Sequel to the national best seller, Nebula Award finalist, and Compton Crook Award winner Fire with Fire. Science fiction adventure on a grand scale.
When reluctant interstellar diplomat and intelligence operative Caine Riordan returns from humanity’s first encounter with alien races, sudden war clouds burst. With Earth's fleet shattered by a sneak attack and its survivors fighting for their lives, Caine must rely upon both his first contact and weaponry skills to contend with the non-humanoid enemy. And when the technologically superior attackers sweep aside the solar system's last defenses, and traitorous corporations invite the invaders to land "security forces", humanity fights back with its best weapons: cunning, inventiveness, and guts.
But as Earth hurtles towards a final trial by fire that is certain to scar its collective memory, Caine discovers that there may also be large and disturbing gaps in that memory. Clues point to a much earlier inter-species apocalypse, buried in humanity’s own prehistory. Which raises a terrifying possibility: What if the aliens' invasion of Earth is not one of conquest, but preemption? And what if their harrowing memories of a long-past cataclysmic war makes them willing to do anything to keep it from reigniting? Even if that means exterminating the human race?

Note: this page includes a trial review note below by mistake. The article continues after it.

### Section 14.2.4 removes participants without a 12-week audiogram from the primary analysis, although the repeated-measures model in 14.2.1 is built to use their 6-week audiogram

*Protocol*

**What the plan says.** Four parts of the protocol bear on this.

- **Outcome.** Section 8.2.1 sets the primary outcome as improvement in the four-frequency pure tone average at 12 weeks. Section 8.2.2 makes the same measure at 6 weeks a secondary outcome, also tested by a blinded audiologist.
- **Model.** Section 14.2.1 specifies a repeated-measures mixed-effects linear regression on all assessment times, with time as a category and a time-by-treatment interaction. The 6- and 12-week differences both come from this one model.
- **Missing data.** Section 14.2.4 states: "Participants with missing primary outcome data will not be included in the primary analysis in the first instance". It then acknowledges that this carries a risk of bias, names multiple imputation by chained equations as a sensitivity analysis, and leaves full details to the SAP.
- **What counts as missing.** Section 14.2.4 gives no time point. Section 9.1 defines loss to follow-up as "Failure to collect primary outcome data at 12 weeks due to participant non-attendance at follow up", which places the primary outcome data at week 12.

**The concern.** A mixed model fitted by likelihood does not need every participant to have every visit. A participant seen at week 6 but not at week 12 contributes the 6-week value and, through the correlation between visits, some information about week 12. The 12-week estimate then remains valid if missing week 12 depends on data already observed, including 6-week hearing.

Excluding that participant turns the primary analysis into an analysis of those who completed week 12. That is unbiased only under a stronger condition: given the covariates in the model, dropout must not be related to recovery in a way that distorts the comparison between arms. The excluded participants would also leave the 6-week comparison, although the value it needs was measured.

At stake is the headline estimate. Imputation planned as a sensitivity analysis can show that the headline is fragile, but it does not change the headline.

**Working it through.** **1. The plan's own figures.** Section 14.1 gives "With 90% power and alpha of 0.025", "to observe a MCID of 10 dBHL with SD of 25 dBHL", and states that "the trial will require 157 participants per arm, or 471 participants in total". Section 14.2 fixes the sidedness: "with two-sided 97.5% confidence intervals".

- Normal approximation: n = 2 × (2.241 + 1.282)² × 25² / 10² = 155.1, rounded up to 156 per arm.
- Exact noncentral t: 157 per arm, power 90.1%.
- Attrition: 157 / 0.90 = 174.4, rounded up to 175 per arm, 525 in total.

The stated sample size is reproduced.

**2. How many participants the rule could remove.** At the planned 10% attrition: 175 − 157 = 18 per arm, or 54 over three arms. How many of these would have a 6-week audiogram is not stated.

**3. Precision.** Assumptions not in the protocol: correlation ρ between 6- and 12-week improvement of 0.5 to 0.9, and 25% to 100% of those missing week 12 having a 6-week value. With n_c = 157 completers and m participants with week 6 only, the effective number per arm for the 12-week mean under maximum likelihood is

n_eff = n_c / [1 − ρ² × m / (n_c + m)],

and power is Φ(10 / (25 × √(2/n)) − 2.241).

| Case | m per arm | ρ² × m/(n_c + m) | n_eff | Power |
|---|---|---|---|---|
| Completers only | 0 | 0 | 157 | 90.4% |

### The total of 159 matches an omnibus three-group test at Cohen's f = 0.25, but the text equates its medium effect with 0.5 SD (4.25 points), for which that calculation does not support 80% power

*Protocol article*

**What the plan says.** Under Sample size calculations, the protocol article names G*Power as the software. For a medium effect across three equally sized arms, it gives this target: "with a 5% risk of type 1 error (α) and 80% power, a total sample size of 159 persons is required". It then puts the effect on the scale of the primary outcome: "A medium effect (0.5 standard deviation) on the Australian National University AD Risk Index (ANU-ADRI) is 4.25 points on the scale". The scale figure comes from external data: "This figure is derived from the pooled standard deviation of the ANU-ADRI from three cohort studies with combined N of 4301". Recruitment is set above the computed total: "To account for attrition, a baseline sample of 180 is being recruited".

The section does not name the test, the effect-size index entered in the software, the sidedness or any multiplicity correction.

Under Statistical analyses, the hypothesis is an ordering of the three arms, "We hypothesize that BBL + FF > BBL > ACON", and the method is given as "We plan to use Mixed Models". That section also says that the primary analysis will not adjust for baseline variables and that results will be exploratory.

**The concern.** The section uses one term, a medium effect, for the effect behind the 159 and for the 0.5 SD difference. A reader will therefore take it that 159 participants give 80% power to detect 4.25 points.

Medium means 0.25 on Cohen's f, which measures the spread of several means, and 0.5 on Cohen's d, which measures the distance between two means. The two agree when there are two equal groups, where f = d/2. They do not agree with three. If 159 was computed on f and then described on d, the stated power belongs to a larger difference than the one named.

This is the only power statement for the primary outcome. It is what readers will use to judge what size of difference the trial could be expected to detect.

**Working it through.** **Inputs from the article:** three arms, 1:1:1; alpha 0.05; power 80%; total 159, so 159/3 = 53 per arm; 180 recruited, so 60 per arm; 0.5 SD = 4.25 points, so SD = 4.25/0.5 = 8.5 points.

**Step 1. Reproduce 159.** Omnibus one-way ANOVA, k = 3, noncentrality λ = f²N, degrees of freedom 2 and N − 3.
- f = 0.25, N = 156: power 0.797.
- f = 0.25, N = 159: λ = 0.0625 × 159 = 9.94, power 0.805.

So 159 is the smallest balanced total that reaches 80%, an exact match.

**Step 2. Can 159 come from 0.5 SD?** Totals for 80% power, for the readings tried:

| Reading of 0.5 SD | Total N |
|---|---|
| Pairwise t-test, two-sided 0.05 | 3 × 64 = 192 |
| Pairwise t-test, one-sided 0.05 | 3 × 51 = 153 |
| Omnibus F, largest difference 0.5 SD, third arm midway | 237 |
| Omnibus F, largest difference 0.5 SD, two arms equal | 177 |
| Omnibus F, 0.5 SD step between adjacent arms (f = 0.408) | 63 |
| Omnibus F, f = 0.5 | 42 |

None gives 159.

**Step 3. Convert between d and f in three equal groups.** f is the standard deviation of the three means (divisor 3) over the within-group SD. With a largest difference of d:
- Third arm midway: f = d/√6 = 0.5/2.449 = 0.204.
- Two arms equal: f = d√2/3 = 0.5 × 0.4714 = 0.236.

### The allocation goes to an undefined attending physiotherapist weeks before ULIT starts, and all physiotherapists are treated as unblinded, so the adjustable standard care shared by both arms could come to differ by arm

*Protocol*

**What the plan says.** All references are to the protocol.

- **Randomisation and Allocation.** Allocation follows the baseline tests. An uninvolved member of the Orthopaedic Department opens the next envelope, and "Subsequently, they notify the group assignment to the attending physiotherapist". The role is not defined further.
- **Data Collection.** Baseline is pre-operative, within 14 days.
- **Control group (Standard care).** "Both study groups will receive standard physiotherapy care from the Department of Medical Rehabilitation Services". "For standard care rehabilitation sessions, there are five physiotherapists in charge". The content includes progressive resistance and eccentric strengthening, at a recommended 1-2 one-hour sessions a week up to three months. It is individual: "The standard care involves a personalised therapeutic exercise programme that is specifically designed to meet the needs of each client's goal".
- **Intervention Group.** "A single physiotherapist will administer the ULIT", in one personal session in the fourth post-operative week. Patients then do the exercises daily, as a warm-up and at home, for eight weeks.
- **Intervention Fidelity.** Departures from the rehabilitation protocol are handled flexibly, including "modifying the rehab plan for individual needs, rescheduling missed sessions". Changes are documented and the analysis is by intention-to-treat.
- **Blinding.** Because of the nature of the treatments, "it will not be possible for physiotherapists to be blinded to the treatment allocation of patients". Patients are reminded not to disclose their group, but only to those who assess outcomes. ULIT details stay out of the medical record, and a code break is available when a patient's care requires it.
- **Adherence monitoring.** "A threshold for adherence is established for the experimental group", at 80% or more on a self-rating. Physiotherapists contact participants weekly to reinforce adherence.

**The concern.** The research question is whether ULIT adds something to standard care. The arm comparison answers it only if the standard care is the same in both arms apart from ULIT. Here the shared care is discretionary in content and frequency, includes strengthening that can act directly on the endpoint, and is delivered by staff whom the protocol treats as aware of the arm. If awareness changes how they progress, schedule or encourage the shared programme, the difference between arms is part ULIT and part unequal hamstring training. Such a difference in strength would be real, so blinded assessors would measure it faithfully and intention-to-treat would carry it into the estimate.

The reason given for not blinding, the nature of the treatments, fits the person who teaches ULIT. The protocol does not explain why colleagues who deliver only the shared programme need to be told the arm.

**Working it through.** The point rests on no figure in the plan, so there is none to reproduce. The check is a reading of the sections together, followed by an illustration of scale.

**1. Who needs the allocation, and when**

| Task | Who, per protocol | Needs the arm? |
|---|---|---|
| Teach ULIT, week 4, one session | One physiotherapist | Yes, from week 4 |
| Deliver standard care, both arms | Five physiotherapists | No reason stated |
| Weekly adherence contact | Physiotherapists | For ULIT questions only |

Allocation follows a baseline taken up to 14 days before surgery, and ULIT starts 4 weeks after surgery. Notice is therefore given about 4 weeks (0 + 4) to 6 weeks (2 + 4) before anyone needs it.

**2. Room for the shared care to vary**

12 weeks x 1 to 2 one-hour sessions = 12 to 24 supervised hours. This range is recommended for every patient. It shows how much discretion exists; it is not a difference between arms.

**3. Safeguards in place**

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A really great, enjoyable listen
- Michael P. Long
I listened to this right after listening to Ringo's Troy Rising. Two interesting and very different takes to the same scenario. Ringo's is a far-rightist take (anti-government, pro-capitalist) with warfare styles similar to that of European colonial expansion while Gannon's is a moderately leftist take (pro-environment, anti-business) modeled off the Vietnam war and similar modern clashes. I enjoyed this book both for the writing and the comparative differences in approach.